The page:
Miami Blue

John Calhoun John.Calhoun at
Wed Jan 16 09:58:50 EST 2002


Thanks for the response.  You are correct, there are two species of
balloon-vine in the Keys. However, C. corindum was never all that common and
has never been known to support populations of C. thomasi (that's not to say
it can't).  Also, the exotic C. halicacabum has suffered a decline recently
(even botanists have noticed). I think that as the butterfly became more
fragmented, C. halicacabum offered a suitable and readily available
alternative in southern Florida.

I don't know about the suitability, or unsuitability, of C. halicacabum as a
host.  It deserves a look.  It appeared to support healthy populations of C.
thomasi for at least twenty years.  However, Hurricane Andrew hit and
destroyed a number of sites in 1992, further fragmenting the species.  This,
combined with the continued development of coastal south Florida, has likely
contributed to a rapid downward spiral.  I believe it simply reached a
critical level and could no longer locate distant habitats and hosts.  As
populations sites disappeared, they were not replaced.  In fact, the
surviving populations on Bahia Honda utilize both balloon-vine and
nickerbean.  The Bahia population is quite isolated from other potential
sites. The Big Pine Key population is the dilemma.  It simply disappeared
from there, despite an abundance of native hosts and lack of balloon-vine
where it once occurred (in other words, it likely used something other than
balloon-vine as a primary host, but it still disappeared from there).

Cardiospermum halicacabum has been removed from a number of areas by the
State of Florida during habitat restoration projects.  This removal has been
both intentional and accidental.  A large patch that supported C. thomasi on
northern Key Largo was removed during the development of the Key Largo
Hammocks State Botanical Site.  In 1996, thomasi was observed there.  After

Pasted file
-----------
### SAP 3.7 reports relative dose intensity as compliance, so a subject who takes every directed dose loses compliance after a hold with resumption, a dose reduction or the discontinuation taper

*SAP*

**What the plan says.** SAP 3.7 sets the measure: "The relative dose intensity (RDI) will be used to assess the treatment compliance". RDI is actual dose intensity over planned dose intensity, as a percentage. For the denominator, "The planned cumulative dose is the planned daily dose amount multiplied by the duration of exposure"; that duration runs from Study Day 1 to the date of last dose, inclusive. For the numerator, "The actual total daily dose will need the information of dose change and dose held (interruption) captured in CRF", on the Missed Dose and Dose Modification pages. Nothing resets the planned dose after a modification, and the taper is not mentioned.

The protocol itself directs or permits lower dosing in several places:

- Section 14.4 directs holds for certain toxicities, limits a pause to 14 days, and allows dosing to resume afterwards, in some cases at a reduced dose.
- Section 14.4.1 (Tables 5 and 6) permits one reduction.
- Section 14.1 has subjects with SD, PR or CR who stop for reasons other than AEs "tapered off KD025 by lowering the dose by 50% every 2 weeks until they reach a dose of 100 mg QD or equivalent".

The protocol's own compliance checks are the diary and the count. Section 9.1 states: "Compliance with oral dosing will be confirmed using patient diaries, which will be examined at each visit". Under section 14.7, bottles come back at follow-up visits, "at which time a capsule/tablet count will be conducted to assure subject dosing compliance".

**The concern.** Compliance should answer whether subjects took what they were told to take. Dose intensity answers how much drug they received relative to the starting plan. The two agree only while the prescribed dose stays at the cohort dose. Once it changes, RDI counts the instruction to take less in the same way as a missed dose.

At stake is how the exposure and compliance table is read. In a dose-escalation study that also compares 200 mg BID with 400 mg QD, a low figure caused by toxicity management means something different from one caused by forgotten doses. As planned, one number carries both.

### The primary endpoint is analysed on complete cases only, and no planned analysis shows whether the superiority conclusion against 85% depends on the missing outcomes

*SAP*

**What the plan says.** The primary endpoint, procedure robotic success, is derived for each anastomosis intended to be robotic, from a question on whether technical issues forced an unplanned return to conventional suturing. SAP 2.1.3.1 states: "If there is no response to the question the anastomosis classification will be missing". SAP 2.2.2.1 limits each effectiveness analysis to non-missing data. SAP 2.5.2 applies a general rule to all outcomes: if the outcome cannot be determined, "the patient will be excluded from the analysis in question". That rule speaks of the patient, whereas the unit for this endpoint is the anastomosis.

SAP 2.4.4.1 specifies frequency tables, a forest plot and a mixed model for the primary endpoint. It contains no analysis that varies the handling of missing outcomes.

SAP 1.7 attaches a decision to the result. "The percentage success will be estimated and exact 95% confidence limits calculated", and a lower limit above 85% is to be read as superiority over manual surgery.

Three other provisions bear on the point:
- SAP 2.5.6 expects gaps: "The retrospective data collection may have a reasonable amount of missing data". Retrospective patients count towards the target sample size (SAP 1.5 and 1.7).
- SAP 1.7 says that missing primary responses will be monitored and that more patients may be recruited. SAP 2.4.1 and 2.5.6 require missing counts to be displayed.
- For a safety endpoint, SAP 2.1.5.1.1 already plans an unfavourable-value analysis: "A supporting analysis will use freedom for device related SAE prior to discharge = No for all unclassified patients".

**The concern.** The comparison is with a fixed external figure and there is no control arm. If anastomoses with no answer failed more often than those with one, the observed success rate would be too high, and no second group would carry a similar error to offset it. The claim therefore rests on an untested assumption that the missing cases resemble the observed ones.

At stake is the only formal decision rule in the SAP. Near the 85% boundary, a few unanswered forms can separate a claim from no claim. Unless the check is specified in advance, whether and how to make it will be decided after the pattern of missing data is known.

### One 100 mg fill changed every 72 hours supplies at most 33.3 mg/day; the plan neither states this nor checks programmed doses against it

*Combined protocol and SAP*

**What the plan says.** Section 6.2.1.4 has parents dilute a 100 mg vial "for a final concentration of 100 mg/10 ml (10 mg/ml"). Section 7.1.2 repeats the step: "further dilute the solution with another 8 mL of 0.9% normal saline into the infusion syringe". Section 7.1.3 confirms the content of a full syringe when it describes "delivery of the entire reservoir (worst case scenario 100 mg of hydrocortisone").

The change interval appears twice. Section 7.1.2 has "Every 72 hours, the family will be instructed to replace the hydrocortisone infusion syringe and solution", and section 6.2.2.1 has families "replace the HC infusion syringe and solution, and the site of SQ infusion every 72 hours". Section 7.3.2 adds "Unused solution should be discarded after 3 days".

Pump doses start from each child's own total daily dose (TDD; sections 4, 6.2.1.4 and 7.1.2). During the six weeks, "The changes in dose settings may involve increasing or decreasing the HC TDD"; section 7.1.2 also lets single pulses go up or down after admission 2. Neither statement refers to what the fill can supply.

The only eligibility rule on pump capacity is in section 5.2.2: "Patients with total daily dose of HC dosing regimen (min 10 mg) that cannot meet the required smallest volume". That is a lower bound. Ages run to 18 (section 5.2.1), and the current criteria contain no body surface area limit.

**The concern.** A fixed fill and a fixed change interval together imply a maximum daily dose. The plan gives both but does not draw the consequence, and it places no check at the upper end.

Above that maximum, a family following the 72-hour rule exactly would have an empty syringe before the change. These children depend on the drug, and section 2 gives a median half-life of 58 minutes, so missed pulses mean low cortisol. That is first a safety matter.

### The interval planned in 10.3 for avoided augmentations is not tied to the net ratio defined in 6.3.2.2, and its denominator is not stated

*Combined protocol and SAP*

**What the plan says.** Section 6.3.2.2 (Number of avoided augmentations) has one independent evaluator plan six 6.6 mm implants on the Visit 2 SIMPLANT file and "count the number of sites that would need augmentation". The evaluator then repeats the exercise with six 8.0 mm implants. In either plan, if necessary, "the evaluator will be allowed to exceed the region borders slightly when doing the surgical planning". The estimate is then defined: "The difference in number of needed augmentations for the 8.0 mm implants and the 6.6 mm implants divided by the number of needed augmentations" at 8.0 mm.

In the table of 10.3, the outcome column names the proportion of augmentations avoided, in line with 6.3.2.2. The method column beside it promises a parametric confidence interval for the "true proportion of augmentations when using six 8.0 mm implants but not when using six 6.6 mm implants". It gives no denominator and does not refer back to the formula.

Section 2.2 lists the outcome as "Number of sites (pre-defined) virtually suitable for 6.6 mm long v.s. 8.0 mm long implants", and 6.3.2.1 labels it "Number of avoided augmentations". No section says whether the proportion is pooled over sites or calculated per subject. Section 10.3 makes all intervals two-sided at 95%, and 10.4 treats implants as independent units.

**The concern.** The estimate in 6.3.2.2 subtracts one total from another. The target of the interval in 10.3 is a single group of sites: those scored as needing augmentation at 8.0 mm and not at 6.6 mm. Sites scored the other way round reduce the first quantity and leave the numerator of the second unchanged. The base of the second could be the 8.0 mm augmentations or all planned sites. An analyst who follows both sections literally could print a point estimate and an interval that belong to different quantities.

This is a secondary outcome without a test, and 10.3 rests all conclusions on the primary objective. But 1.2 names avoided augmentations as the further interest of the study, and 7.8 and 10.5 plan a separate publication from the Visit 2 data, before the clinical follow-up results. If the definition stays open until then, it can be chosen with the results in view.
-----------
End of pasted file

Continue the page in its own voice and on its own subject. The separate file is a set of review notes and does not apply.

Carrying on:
removal of the plants, none were seen until last year when a probable
sighting of a single adult was reported in the area.


-----Original Message-----
From: John Shuey [mailto:jshuey at TNC.ORG]
Sent: Wednesday, January 16, 2002 8:20 AM
To: leps-l at
Cc: 'Don Stillwaugh'; 'Judith Buhrman'; 'Cornelius(Neil) Cosentino';
'Ron Gatrelle'; 'John Calhoun'; goodpat at; Kurt Johnson
(E-mail); Mark Salvato (E-mail); Linda and Buck Cooper (E-mail);
Leptraps at; John Heppner (E-mail); 'Bob Parcelles,Jr.'; 'Lynn
Marshall'; 'Director Stephen Garrett Komlos'; 'Jack Alvord'; 'Katy
Anderson'; John.Calhoun at
Subject: RE: Miami Blue

>Can anyone else confirm what Leroy suggests (and I was
> wondering) - is the
> >Balloon Vine an exotic and if so, what did the Miami Blue
> subsist on prior
> >to the introduction of the vine?

There are two balloon vines in the Florida Keys (aren't common names nice??)

Cardiospermum corindum, a native species and Cardiospermum halicacabum, a
non-native tropical species.  Based on a quick web search, there are similar
species (ecologically and morphologically) - and it seems likely that both
are hosts for Cyclargus thomasi bethunebakeri.

I did a quick web search for control methods for Cardiospermum halicacabum,
and there are no online resources available on the Wildland Weeds web page.
This indicates that it isn't a real problem invasive (or at least a big
enough problem that people have developed a formal element abstract for
it).. but it is a widespread exotic.  So its probably an early successional
"naturalized" species - like Queen Anne's lace in the Midwest.

This raises some questions about the actual suitability of both species as
hosts (and about plans to grow "balloon vine" as a tool to stabilize the
butterfly population).  It is possible that one of the hostplant species is
a sub-optimal host.  I know you can get perfect adults out of C. halicacabum
seed pods (I've done this), but are the adult butterflies reproductively
fit?  It seems likely that a series of quick tests looking at the
suitability of both host plants and the reproductive potential of
butterflies reared on both hosts should be assessed before any effort is
expended towards increasing the stands of balloon vine.

I seems odd to me that C. halicacabum is a common weedy plant (or at least
was when I saw the Keys in the 80's) and yet the butterfly has collapsed to
a single population.  It could well be that the exotic hostplant is acting
as a population sink - it attracts eggs and produces adults that are
physiologically impaired.

So there, you have my speculation for the day,

John A. Shuey
Director of Conservation Science
Indiana Office of The Nature Conservancy
1505 N Delaware Street, Indianapolis, IN 46202



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